In general, baiting United to try long balls over the top seemed a good strategy given the amount of clever passing and playmaking that they have in the middle of the field. United didn’t bite though, attempting only 40 long balls out of their whopping 646 passes. But United’s commitment to passing the ball around and playing through the middle wasn’t a rousing success either. It’s an extremely rare stat line to see one team, Manchester United, have 69% of the possession, but have less shots and less shots on target. Those numbers are a testament to the typical David Moyes discipline that the team showed in containing and the excellent positioning of the Distin and Jagielka who just refused, sometimes at the last minute, to be passed around.

Let’s look at some specifics. First, Everton did press in certain limited circumstances. Generally it was the rare times when Fellaini didn’t win an aerial challenge from a goal kick or other long dead ball situation. Then Jelavic would press the ball, with Pienaar and Osman flying in from the wings, with one of the two central midfielders focusing on closing down Scholes to make sure he couldn’t orchestrate a quick transition. This was reasonably effective, and you can see that 6 of Everton’s 16 successful tackles came in Manchester’s half. Most of the time, however, after conceding possession Everton would drop off and defend deep. The focus was to keep United from passing through them and getting in on goal. It’s quite startling to see the suddenness in the chart below of how about two yards out from Everton’s penalty box Manchester United’s passes just stop. Again, it wasn’t always pretty, and sometimes it was as last ditch as you can imagine, including one brilliant clearance off the line by Jags, but the organization and shape of Everton held effectively enough to keep a clean sheet.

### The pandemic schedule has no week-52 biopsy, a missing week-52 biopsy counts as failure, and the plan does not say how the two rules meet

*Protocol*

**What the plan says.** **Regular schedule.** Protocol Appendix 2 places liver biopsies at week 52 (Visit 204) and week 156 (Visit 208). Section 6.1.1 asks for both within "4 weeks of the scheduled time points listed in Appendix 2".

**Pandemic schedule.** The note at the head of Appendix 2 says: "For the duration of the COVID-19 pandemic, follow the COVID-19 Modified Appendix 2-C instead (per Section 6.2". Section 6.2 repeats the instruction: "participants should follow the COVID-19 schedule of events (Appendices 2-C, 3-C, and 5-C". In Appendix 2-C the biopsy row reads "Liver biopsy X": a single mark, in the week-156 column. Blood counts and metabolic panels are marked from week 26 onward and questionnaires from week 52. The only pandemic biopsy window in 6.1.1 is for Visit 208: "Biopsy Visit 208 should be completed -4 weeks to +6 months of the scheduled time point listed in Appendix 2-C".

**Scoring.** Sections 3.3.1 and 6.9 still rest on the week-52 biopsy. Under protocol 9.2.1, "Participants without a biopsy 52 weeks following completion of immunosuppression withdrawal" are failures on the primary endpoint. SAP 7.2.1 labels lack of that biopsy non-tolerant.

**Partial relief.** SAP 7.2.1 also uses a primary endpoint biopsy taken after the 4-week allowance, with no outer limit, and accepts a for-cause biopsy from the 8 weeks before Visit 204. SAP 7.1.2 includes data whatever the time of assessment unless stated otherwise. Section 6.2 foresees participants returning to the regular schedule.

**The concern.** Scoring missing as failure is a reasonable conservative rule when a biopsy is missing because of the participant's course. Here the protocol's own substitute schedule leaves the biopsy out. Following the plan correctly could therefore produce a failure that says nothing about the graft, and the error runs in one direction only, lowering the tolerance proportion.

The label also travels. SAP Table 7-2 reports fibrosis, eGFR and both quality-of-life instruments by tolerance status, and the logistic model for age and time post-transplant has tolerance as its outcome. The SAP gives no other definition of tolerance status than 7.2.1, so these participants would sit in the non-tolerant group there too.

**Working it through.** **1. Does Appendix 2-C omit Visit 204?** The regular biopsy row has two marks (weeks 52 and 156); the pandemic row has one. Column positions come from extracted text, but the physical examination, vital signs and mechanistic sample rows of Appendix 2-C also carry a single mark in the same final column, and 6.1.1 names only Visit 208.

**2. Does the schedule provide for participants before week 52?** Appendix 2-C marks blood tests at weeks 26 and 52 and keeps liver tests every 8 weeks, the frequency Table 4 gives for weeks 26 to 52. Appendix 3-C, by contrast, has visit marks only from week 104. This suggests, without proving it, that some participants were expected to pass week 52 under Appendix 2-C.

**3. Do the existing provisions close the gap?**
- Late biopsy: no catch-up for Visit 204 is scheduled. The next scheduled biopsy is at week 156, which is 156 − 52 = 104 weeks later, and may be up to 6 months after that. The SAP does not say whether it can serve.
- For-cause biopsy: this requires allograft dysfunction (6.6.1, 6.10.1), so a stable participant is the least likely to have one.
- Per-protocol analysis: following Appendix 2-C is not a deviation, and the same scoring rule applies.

And when United amped up the pressure even more as they searched for a late equalizer, Everton were very effective at shifting the ball to the areas they felt capable of defending. Before they needed to equalize United weren’t particularly concerned with crossing the ball attempting just ten crosses. As the game closed, and Everton’s interior defense remained disciplined and organized, United were forced to move the ball wide to the only places they had any space to work. They crossed 24 times in the last 35 minutes of the game, and more importantly only two of them were successful. That’s not an accident; it was Everton’s game plan. The midfield dropped very deep to help the defense, to the point where at times it looked like Everton were playing a 6-3-1, and they funneled the ball out wide, made United hit a contested cross, and trusted the fact that their defenders are very strong in the air.

Overall Moyes got his tactics completely right for the opener, and the team rewarded him by executing to perfection. It’s a fantastic way to start a season, and it’s the first time anybody’s been able to say that about Everton in a long long time.